THR: How about the forces lined up against Spitzer. How did you convince them to participate?
Gibney: The first phone call when the project was announced was from [former AIG chairman] Hank Greenberg, who wanted to talk. They all wanted to rain hell down on Spitzer. Ironically, it took a long time to get him to talk because his lawyers kept saying no. But the hard part was getting Spitzer to talk. The easy part was getting his enemies.
THR: At the end of the day, do you think Spitzer should have resigned?
Gibney: I thought about that a lot. Look, I think what Clinton did was much worse. Sex in the oval office with your intern while you're conducting the country's business? No. But I think Clinton, who was an inveterate charmer, had a lot of political friends and allies and somehow with the most egregious lying, he weathered the storm. Spitzer -- while he didn't think much of the hypocrisy while he was doing what he was doing -- after the fact suddenly thought, "Can I really stay as governor having done what I did?" He had also created a lot of enemies, even in his own party.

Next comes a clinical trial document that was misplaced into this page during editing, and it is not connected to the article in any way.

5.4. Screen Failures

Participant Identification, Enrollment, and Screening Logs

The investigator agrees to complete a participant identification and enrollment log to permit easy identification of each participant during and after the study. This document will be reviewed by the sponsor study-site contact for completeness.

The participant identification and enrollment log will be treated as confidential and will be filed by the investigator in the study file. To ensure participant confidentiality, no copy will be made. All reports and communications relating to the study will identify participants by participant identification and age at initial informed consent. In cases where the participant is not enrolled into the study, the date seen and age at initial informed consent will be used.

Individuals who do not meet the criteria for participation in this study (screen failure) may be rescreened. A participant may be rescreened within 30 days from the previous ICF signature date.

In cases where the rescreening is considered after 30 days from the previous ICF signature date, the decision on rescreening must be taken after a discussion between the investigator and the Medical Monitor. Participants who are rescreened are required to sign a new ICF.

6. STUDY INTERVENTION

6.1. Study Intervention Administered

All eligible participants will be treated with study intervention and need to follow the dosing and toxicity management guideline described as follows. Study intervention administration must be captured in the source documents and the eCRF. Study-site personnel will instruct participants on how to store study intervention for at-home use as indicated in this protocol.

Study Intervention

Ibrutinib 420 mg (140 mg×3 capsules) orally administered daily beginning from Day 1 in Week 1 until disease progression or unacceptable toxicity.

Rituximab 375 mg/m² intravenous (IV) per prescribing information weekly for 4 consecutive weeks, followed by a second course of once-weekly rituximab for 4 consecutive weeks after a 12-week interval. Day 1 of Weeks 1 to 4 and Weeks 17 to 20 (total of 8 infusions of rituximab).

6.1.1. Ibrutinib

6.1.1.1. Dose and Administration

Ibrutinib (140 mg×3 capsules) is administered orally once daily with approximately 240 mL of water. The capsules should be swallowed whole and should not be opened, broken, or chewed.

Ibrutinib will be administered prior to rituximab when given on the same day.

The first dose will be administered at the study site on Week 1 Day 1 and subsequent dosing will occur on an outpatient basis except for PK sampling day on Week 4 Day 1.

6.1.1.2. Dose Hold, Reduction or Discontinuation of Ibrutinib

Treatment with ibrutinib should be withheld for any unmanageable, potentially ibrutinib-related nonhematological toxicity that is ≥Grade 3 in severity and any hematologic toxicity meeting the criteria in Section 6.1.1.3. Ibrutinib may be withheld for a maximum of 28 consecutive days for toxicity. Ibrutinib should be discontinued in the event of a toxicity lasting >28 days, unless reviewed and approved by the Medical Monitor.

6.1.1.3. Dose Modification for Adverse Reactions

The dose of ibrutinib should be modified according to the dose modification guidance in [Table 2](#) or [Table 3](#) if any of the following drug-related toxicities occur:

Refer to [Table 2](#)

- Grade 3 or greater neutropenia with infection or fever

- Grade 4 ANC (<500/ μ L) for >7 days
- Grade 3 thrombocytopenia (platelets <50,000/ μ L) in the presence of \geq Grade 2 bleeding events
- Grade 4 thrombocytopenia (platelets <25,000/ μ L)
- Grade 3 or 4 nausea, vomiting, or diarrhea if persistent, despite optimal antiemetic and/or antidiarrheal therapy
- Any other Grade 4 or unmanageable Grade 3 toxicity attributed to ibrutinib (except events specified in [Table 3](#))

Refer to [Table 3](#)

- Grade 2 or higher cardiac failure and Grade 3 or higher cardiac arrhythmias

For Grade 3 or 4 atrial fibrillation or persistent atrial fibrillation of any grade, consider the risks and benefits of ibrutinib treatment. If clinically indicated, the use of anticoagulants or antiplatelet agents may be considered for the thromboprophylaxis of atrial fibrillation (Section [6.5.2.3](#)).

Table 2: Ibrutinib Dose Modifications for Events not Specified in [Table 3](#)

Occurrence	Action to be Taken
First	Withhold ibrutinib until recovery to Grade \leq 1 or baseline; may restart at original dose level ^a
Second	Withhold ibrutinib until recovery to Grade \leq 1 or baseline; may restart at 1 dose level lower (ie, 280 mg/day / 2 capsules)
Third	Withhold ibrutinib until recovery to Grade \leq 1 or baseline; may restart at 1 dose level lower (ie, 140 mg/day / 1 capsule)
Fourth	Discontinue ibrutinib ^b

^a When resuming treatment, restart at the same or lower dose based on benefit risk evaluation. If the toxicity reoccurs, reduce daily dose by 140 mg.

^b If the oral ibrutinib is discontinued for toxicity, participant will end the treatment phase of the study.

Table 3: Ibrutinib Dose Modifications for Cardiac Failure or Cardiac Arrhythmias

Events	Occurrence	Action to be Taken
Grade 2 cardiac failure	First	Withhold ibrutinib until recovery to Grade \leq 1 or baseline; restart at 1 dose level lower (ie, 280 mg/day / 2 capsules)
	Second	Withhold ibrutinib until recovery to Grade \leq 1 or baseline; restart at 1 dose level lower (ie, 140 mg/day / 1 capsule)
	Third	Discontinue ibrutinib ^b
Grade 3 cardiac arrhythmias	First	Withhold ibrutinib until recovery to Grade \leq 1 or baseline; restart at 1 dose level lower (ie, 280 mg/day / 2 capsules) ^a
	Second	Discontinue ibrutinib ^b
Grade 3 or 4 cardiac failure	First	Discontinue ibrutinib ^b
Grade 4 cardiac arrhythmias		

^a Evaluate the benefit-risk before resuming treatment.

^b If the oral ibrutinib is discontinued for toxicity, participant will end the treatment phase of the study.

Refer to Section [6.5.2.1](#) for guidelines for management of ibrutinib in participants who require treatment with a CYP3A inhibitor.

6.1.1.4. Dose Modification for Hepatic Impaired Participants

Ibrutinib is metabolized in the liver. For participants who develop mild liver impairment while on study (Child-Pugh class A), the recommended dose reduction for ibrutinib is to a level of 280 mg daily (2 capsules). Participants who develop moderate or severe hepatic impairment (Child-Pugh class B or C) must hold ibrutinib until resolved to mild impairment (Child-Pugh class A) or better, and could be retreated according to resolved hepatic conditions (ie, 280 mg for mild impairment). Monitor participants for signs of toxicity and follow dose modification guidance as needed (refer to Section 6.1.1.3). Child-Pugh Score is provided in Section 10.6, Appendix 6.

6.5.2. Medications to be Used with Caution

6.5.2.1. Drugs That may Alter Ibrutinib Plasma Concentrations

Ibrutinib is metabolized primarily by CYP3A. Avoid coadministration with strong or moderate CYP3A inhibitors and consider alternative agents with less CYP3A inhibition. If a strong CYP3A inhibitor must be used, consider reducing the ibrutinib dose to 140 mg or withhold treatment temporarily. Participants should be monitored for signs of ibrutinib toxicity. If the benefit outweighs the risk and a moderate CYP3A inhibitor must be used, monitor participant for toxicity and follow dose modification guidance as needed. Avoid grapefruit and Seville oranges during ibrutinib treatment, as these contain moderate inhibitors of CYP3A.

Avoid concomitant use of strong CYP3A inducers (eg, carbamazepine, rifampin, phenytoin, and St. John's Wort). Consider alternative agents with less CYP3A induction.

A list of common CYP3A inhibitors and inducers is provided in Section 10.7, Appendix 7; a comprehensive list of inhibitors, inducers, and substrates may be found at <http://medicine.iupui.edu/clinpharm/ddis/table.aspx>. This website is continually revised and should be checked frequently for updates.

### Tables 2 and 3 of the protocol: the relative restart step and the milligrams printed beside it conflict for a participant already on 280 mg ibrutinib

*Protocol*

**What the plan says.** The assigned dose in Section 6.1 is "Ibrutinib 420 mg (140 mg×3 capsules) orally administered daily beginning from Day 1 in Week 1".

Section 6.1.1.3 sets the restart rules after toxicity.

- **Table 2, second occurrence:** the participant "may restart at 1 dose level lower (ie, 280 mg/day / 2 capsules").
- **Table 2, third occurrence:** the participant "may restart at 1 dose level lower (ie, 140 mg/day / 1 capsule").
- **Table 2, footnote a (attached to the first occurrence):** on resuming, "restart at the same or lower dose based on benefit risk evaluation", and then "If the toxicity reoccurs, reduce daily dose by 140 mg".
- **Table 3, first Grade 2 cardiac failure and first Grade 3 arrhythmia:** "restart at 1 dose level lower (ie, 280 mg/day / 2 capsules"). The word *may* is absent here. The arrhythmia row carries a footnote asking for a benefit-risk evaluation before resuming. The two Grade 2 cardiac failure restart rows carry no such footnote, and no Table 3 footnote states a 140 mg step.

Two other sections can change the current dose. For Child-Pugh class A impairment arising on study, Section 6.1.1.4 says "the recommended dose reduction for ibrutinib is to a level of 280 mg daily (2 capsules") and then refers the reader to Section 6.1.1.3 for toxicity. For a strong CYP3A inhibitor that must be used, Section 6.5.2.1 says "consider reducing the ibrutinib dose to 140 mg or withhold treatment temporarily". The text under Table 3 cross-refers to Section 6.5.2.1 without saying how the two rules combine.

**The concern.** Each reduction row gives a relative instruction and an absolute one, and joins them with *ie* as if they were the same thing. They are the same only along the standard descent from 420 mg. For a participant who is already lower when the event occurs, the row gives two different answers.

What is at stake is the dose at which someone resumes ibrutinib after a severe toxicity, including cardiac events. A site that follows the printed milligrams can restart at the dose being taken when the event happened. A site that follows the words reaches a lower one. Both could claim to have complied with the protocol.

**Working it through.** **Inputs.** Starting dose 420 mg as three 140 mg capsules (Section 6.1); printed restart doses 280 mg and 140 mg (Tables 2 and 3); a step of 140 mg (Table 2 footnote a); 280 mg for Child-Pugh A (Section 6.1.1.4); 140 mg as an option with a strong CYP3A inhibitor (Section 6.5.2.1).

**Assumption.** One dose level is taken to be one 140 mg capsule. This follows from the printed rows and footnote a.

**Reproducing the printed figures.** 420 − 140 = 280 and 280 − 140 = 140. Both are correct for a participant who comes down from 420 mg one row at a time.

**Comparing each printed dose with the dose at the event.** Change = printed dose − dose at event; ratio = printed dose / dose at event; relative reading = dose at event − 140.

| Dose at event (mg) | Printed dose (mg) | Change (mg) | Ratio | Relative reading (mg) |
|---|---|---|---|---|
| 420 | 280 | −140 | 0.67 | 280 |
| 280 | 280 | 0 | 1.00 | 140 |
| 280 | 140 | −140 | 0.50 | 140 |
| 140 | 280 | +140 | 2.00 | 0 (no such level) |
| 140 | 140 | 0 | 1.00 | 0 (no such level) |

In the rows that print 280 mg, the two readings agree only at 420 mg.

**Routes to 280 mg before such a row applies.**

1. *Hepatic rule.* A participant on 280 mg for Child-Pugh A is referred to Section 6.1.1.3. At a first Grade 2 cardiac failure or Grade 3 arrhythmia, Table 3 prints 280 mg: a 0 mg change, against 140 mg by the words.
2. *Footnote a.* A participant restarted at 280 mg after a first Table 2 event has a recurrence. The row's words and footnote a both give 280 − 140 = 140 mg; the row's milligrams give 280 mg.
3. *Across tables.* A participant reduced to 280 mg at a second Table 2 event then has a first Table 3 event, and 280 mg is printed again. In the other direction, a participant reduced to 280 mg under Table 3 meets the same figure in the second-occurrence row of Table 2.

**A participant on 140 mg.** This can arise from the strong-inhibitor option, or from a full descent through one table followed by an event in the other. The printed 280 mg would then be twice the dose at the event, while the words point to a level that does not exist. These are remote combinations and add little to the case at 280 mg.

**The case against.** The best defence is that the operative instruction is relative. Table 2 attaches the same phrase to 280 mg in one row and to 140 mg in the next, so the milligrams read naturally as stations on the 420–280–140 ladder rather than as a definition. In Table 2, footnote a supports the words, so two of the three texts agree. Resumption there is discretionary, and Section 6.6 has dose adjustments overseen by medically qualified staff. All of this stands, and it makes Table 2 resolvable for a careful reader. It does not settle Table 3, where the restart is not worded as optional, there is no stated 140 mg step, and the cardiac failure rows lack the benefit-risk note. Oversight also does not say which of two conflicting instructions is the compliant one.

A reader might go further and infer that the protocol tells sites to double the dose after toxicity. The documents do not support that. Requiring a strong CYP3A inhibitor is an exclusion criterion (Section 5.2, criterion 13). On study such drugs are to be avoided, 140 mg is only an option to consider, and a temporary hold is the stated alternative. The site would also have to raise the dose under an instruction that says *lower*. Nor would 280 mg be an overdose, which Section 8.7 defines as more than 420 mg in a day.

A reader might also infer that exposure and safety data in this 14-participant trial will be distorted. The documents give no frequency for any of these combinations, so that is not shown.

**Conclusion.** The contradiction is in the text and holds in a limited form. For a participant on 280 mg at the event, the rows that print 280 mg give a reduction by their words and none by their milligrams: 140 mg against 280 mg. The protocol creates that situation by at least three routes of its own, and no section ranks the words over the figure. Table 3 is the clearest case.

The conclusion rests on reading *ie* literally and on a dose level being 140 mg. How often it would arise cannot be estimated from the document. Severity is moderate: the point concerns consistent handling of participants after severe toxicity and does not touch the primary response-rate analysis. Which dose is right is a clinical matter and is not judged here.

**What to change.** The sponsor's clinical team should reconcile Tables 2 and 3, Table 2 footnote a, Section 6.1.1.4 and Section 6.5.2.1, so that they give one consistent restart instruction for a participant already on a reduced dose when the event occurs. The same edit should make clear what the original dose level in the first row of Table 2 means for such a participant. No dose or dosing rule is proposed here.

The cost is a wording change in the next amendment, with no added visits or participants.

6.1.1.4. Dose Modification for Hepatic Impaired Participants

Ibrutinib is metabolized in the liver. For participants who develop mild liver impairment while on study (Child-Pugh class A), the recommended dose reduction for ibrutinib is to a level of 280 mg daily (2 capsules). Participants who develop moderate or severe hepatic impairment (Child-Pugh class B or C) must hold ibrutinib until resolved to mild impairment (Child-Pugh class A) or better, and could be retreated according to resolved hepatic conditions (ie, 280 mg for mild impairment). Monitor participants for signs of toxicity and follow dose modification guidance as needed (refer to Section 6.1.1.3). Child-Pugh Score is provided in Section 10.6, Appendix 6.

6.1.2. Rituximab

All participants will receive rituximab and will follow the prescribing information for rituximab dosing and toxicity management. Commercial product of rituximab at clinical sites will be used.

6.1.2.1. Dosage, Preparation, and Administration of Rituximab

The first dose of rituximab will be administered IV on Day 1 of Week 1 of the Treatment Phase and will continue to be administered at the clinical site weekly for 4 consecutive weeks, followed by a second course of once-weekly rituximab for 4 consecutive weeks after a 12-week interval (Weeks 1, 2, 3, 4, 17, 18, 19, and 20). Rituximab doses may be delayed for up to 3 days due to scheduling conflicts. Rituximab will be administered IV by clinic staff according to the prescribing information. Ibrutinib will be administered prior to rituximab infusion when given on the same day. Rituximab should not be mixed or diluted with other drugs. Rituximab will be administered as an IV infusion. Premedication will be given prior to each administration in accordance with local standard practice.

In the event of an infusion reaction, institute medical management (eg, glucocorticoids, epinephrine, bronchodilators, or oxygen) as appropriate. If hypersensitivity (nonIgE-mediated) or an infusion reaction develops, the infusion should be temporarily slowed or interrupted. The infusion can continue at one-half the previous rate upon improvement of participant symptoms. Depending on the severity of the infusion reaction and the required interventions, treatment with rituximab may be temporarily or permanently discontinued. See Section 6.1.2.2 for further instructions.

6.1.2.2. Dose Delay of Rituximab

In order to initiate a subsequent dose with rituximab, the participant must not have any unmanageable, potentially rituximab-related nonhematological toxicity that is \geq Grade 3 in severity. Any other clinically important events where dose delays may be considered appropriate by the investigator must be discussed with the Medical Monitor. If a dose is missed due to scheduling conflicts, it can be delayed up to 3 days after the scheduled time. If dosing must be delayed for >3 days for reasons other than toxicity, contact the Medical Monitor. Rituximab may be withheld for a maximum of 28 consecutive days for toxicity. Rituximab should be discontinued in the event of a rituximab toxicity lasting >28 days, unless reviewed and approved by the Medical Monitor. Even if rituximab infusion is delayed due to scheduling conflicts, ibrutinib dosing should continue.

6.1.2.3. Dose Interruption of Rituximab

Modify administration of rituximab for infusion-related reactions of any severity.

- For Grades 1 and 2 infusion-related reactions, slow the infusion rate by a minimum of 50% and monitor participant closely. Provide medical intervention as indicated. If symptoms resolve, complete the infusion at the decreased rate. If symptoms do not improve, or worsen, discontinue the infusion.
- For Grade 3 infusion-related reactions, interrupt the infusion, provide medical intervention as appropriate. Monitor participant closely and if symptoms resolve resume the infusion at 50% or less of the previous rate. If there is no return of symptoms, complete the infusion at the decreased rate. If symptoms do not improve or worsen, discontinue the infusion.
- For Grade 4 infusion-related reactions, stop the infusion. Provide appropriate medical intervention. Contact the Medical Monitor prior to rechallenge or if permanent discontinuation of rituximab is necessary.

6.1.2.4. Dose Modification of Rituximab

THR: At the time there was also the threat of a federal indictment.
Gibney: I believe that that was just bullshit. I believe that was another tool in the toolbox to force Spitzer to resign. That was always the goal of the investigation: to humiliate him publicly without any warning and then to have these charges, which were phony charges, hanging over his head. Interestingly enough, they didn't drop the idea of filing charges until after the fall elections. How political is that?
THR: Your film is coming out just as Spitzer starts his new show on CNN. How do you think that will play?
Gibney: I have no clue. Our film is opening in theaters Nov. 5, but we are releasing it on Ultra-VOD on Oct. 1. And I believe his first show goes up Oct. 4. So now there's a whole new meta-chapter. Now he's a TV personality, and that's starting the same time our film comes out. I think CNN's view is not unlike Eliot's: There's going to be a lot of questions asked; this film raises some, but it also answers some. It puts what he did in a certain kind of context.